Again, not true. It was never the plan for us, or me to stay at my mother’s house. You had brought it up the day before that you would like to travel to Deron. I agreed that it would be good to see the house where my mother lived. When we arrived, we spent a few hours there talking and taking pictures. As we were getting ready to leave, you asked me, “Are you going to stay here tonight?” And I looked at you like you were crazy and I said, “No, I’m coming with you guys.” I had no cell phone reception and no way to getting in contact with you. It was never my plan to stay there.

“The next day, Junette said she would like to either move their mother to the capital or fix up her home, where two or three of her children and their families stay at any given time. The implication was clear: Mariette would pay.”

When was this? Junette met us back at the guesthouse after that long and crazy ride back to Delmas. We ate cake, you took some pictures, and then you went back to the AP house. When was this conversation?

“Her brothers walked through the home with two barefoot contractors. Mariette ended up with a rough estimate of around $5,000 — far more than she could afford.”

We both know that the $5,000 number was inflated, and it is not “far more than what I can afford.” I was sitting in front of my mother’s house with Evens, who was helping me translate. I asked my mother how I could help her. She told me I could help her with the house. At that point, my brothers called the neighbors to get an estimate for the work that could be done. I brought it up, and I am more than happy to help my mother with her home.

“Her family saw her as the rich American relative. Her youngest sister and a niece hinted that they could go to nursing school, if they could only come up with the tuition. Colas wanted to prepare a meal, but didn’t have money to buy a chicken. Mariette paid.”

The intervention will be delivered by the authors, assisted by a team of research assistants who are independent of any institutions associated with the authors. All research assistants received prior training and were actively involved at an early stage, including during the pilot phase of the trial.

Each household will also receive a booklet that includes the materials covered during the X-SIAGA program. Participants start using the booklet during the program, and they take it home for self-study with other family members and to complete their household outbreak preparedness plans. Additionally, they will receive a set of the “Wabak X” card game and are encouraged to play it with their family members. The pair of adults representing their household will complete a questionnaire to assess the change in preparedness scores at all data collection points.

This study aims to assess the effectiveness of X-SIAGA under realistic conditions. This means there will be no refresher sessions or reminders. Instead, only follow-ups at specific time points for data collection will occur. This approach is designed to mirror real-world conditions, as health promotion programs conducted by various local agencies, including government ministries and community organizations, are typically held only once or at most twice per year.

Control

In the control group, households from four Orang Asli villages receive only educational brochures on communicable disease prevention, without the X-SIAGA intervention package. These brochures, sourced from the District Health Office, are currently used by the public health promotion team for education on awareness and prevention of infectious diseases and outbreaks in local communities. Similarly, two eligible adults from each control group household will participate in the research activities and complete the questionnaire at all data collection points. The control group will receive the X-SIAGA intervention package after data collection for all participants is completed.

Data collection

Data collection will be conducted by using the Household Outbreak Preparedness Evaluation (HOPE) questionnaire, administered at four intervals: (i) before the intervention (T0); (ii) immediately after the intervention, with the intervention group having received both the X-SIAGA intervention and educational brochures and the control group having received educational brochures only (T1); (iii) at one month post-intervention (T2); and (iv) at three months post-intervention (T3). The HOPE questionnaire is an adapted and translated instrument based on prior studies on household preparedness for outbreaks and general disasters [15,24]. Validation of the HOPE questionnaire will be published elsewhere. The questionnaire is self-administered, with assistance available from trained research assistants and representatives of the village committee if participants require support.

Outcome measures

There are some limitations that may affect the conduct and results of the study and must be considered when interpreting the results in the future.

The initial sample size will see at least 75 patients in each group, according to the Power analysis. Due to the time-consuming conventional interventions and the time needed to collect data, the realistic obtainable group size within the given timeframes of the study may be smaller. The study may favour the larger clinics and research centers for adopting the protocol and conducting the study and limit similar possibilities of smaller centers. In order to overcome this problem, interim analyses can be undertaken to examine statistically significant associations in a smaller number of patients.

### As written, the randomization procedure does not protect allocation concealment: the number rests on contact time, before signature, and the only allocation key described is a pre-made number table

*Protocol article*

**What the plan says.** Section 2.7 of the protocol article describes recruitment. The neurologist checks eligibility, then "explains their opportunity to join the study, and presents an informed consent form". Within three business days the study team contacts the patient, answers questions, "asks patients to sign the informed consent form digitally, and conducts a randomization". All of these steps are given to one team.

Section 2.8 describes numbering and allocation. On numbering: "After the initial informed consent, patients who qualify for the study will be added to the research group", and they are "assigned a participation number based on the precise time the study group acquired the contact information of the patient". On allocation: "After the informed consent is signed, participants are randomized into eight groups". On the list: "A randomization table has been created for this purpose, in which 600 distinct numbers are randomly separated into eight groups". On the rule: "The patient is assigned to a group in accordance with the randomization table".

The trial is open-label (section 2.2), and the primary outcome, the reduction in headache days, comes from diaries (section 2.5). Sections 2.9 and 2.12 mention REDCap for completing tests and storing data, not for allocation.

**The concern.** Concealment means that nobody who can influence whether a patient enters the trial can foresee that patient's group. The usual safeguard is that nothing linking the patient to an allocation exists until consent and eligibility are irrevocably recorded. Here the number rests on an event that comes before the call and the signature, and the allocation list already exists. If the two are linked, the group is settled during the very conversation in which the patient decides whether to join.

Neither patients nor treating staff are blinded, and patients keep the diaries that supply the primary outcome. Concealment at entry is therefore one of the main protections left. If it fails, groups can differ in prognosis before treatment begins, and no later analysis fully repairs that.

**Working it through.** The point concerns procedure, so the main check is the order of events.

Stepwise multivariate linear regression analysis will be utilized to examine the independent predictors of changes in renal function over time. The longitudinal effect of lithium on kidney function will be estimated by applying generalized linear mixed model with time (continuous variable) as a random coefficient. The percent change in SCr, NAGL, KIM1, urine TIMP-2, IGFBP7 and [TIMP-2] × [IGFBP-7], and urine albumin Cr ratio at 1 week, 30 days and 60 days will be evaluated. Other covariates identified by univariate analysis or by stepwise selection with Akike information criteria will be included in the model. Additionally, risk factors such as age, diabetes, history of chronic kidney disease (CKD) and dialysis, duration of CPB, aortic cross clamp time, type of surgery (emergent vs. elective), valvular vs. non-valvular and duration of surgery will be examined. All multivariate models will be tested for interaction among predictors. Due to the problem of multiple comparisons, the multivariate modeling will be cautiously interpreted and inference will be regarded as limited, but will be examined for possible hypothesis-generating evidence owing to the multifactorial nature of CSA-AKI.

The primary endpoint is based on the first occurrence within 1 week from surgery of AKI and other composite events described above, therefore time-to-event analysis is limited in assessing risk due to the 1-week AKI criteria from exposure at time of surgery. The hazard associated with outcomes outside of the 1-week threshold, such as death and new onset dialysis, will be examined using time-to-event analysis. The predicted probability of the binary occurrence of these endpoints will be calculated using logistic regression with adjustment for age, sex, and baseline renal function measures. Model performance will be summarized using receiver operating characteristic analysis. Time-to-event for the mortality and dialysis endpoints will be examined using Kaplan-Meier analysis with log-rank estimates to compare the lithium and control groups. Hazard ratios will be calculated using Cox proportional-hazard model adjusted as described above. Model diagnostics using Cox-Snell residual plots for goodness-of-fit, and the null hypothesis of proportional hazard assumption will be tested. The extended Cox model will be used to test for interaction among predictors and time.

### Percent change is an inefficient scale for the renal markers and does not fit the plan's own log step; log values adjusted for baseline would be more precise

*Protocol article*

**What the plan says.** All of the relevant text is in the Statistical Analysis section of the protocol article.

As for my younger sister and niece, they had been studying for the nursing exam, something that is very difficult to pass. On our first day, we sat around the table and they told me that they had passed the exam. Great. My mother praised God, and said that I was like “good luck” for them. They did not ask me to pay for their schooling.

Most importantly, my mother was not prepared to have me and a camera crew and a reporter show up to her home. She explained through a translator that she was embarrassed that she didn’t have anything to serve us. She was also embarrassed to have a camera crew in her home, taking pictures. It was very intrusive, and she never complained. She gracefully made us coffee and brought out chairs so we could sit around her yard. Before she arrived, the plan was for us to meet up in Delmas. Also, before I arrived in Haiti, she had told me that she didn’t want to give any interviews or to appear on camera. But any request we made, she complied. You asked her questions, took her picture, and she gave an on camera interview. I think she did more than her part. I gladly gave her $5 to buy dinner.

What about that interview I gave in front of my mother’s house? I said that I was grateful for my adoption, that everything I have I am thankful for. Why not include that? Or the conversations we had that I had a great childhood, growing up on a farm in British Columbia? Being able to attend a private school? If you weren’t pressed for length, why not include that?

Both my mom (Sandra) and I were disappointed in the tone of this article.  It didn’t feel like good journalism. You filled in the blanks in places, presenting a story that wasn’t accurate. I know you were trying to go for a narrative, but it didn’t work.  We had such an opportunity to tell a great story. Adoption is so complex, so beautiful and at the same time so heartbreaking, and you missed that. Although adoption gave me so much, it was still very important for me to know where I came from. I waited for four months for this story to come out.  Not for any personal gain, but to share my story and give hope to other adoptees still searching for their families. I am thankful for your friendship and your help navigating while we were in Haiti. I could not have done this trip alone. I don’t regret going or the new friendships I have with Chery or Evens. I am only sorry that my Haitian family was portrayed the way they were, and that you left out much of my positive comments about my adoption.